The Language Perfectionist: Me, Myself, and I

Usage experts agree that the pronoun “myself” has only two proper uses: the intensive and the reflexive.

“I’ll do it myself” uses the word as an intensifier, to convey emphasis. “I see myself as a leader” is reflexive – with the action referring to the subject.

Thus, avoid using “myself” where “I” or “me” is appropriate and grammatical. Example: Say “My family and I are glad to be here,” not “My family and myself…”

Observes Bryan A. Garner: “Using [myself] that way… is thought somehow to be modest, as if the reference were less direct. Yet it’s no less direct, and the user may unconsciously cause the reader or listener to assume an unintended jocularity, or that the user is somewhat doltish.”

Often, the word can simply be eliminated: “I bought myself a new suit” is equally as clear as “I bought a new suit.”

The same rules apply to other pronouns: “yourself,” “himself,” “herself,” “themselves,” etc. Many dictionaries are permissive on this subject, but it’s usually wise to follow convention, especially in formal writing.

[Ed Note: For more than three decades, Don Hauptman was an award-winning independent direct-response copywriter and creative consultant. He is author of The Versatile Freelancer, an e-book recently published by AWAI that shows writers and other creative professionals how to diversify their careers into speaking, consulting, training, and critiquing.]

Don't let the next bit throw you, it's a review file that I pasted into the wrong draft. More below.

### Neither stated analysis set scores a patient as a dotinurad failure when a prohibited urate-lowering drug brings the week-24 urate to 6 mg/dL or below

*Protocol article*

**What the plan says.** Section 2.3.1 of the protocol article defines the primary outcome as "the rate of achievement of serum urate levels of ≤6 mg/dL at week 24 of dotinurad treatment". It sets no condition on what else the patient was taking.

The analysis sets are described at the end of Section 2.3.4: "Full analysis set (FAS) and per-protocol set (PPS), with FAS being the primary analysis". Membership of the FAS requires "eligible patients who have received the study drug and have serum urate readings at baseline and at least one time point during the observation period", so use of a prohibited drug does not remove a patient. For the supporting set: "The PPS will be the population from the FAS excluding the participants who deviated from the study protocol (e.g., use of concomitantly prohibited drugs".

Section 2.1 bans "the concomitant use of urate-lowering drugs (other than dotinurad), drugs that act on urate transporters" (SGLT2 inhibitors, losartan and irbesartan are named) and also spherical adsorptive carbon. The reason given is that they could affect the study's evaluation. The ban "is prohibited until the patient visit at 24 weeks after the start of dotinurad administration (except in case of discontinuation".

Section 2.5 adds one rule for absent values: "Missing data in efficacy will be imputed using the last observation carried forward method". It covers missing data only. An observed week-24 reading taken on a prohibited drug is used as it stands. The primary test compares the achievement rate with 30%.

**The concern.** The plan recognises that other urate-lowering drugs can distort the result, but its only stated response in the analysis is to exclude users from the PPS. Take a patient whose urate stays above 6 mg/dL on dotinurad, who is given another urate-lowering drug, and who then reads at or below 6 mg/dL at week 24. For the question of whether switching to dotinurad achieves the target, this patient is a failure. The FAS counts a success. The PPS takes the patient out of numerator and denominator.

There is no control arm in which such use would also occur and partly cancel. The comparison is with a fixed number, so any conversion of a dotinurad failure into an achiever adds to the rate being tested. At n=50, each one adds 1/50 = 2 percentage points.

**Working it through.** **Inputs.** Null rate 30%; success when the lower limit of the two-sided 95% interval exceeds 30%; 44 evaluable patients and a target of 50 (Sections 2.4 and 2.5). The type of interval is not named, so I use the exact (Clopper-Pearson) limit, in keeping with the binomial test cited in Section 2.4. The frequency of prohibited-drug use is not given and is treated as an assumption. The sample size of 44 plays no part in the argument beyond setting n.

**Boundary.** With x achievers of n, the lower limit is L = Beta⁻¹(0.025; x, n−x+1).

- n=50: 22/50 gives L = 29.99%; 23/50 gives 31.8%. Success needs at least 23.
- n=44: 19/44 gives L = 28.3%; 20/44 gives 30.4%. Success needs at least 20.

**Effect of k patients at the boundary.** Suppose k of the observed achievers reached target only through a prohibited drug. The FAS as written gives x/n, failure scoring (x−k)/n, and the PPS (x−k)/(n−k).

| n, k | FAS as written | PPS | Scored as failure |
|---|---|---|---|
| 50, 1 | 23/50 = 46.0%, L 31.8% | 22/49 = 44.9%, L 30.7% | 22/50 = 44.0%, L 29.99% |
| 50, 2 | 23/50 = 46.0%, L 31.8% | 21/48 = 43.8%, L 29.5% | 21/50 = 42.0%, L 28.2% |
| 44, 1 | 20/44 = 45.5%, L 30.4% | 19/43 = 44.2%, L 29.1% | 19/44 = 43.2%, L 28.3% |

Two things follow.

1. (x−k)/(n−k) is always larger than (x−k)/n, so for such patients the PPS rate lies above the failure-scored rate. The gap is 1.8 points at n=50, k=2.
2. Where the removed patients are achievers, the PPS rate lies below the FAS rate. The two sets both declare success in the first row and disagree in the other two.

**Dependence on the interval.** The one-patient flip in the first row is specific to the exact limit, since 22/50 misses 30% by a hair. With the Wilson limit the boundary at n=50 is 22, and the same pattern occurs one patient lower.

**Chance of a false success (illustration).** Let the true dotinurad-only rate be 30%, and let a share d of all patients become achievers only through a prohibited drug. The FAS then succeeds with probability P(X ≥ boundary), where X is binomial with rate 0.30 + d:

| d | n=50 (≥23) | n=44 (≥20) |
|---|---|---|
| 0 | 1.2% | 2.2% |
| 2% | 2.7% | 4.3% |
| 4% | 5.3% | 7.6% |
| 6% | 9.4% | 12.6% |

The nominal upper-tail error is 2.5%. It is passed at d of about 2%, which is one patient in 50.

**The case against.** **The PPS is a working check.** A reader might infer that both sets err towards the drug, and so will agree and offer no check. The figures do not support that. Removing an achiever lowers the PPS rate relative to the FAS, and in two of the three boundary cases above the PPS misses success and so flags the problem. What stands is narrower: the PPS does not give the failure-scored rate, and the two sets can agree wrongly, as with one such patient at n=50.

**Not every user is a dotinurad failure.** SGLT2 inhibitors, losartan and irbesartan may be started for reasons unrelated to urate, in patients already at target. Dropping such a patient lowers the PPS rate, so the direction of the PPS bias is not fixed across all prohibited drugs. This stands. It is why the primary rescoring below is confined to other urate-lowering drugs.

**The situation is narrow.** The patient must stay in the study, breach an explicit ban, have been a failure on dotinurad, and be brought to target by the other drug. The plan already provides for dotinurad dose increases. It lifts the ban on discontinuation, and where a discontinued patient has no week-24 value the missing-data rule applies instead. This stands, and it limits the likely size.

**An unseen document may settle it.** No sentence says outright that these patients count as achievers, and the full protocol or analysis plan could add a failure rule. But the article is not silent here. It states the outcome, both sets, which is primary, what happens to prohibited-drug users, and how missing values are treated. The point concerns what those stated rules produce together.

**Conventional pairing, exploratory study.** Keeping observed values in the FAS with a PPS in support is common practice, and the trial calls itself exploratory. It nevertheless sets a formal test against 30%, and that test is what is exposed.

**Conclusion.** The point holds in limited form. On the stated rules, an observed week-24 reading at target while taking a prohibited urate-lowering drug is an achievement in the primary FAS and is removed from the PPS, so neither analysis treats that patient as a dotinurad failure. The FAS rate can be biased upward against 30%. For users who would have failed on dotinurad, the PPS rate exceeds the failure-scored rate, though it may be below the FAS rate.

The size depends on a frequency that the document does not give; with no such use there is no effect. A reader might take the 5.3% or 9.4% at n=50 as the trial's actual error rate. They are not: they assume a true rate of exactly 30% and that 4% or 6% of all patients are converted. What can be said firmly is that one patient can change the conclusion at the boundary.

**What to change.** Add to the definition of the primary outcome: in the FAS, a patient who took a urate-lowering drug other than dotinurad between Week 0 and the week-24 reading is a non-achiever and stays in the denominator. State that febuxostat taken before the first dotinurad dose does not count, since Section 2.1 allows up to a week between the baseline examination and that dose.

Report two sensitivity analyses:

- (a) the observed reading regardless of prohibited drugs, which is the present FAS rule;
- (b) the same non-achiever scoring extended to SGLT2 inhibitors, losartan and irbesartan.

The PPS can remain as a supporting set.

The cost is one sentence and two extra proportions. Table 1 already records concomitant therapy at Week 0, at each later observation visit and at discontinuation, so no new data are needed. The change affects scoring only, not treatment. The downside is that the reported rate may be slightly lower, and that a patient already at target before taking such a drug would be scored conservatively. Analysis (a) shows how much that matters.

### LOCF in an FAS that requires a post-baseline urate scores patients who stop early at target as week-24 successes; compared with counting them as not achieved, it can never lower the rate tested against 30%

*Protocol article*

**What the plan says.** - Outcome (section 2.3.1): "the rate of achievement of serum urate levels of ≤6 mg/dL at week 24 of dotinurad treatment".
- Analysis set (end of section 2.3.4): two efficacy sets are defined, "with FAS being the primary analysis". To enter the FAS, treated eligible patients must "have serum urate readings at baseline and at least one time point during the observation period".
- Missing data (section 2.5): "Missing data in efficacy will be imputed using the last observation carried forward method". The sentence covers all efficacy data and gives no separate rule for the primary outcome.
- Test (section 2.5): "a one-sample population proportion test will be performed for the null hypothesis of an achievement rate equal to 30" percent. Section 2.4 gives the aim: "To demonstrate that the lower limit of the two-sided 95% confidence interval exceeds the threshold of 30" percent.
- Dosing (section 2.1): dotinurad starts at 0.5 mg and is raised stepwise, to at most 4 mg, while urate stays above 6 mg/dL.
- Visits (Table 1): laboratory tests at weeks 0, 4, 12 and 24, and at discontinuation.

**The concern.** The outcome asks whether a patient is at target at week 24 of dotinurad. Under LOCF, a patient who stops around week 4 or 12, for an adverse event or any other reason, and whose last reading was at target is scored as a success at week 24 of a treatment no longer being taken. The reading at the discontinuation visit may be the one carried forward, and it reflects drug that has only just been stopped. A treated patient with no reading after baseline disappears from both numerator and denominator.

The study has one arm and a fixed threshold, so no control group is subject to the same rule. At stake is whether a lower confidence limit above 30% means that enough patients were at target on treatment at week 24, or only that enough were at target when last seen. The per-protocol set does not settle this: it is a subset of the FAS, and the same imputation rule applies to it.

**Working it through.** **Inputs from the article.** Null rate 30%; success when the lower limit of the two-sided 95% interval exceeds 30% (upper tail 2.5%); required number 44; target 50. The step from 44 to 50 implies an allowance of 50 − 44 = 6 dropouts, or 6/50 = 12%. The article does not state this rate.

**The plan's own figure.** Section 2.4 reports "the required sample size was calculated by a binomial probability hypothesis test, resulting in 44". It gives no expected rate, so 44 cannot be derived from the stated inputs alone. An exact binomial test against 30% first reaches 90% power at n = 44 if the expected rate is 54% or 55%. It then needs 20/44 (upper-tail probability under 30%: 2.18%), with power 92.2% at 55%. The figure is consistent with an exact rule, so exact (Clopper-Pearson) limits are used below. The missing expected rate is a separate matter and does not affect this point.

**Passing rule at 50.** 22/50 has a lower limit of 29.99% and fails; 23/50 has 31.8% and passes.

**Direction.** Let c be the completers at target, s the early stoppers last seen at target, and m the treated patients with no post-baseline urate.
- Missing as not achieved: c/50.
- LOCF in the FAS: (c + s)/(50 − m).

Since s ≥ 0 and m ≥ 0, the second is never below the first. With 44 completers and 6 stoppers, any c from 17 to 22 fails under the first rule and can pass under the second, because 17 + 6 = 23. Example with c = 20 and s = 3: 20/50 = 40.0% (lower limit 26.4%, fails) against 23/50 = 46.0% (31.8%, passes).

Comment on this article

  • John F. Tashjian

    I just wanted to thank Mr. Hauptman for his 12/13/2008 article “The Language Perfectionist: Me, Myself and I”. As a part-time tutor in a local community college English Writing Lab., I occasionally come across student who misuse, after a fashion, certain English pronouns in their essays (though not the intensive/reflexive ones very much).

    I’ve also noticed, much to my chagrin, that the words “a”, “an” and “the” are now considered to be adjectives, rather than indefinite/definite articles. I’ve tried to get these students to see that if these three words can answer the questions “how many?” or “what kind?”, then they are adjectives; if they cannot, then they are not. If this is something on which Mr. Hauptman cares to write, then he has my blessings.

    Thankfully Yours,
    John F. Tashjian